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Richard Allan Matasar C'74, L'77 1 - 2 - 3 - 4

 
FEATURED ALUMNI PROFILES
ABOU EL-FADL L'89
Takes Academic Route to Become Major Islamic Thinker
F. SCOTT KIEFF L'94
Emerging as Top Young IP and Patent Scholar
MARCI HAMILTON L'88
A Constitutional Expert on Church-State Issues
RICHARD MATASAR C'74, L'77
Innovative Dean of New York Law School
CARRIE J. MENKEL-MEADOW L'74
Pioneers Civil Dispute Resolution and Women's Roles in Law
BERNARD WOLFMAN C'46, L'48
Enjoys Intellectual Freedom That Teaching Confers
Richard Matasar

Matasar Offers ‘Custom’ Education as Dean of New York Law School

by Jennifer Baldino Bonett

As dean of New York Law School, Richard Allan Matasar C’74, L’77 has a bird’s-eye view of legal education. From his perspective, he sees an increasingly interdisciplinary practice of the law, creating a need for attorneys trained in more than the singular field of law; and he foresees significant changes deriving from technological developments and international affairs. He is working to prepare students for a very different world of lawyering.

“I think that many of us have doubts that the legal profession will look anything like it looks right now for most lawyers,” says Matasar. “The effect of the changes to come will profoundly alter what lawyers do. Law school graduates will have to make their own way and market their special skills to give them the edge they will need to succeed in the crowded space occupied by lawyers.”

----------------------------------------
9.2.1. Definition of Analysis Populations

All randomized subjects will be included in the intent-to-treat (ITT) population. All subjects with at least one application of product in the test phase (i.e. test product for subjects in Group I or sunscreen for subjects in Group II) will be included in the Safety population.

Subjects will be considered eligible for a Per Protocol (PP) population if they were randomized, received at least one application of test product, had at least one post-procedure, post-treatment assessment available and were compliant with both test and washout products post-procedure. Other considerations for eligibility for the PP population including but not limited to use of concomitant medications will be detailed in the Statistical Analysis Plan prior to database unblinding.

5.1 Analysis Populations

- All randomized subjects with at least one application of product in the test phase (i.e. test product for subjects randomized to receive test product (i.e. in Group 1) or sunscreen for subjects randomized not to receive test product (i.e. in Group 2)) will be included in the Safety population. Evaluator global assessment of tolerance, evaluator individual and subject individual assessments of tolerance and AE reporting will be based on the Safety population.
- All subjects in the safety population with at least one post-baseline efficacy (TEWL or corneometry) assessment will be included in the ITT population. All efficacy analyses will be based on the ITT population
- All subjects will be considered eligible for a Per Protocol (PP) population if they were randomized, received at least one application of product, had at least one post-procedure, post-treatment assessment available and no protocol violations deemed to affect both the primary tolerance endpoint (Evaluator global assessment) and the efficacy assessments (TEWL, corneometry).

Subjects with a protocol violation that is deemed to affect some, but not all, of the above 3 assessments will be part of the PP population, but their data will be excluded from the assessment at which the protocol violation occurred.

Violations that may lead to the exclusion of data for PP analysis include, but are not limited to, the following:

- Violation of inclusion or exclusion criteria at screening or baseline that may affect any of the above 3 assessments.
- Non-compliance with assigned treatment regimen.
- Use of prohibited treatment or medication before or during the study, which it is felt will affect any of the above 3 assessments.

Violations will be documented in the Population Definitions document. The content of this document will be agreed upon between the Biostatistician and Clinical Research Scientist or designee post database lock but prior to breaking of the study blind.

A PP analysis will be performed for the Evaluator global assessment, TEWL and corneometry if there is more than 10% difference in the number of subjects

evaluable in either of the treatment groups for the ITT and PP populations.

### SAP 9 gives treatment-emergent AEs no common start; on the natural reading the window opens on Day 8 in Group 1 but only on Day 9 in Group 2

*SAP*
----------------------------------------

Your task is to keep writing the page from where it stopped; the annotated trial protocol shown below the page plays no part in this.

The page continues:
Matasar has spent much of his career shaping legal education to meet these new and growing needs. At Penn Law, Matasar was research and writing editor of the Law Review. After graduating magna cum laude, he clerked for Circuit Judge Max Rosenn in the Third Circuit Court of Appeals, then spent two years as an associate attorney at Arnold & Porter in Washington, D.C. Two titans of Penn Law -- professors A. Leo Levin and Louis B. Schwartz -- encouraged Matasar to pursue a career in the legal academy. He went on to become a nationally recognized scholar in civil procedure and federal jurisdiction. He also has spent much of his professional life thinking about law schools as institutions and how to use education to add value to society.

 
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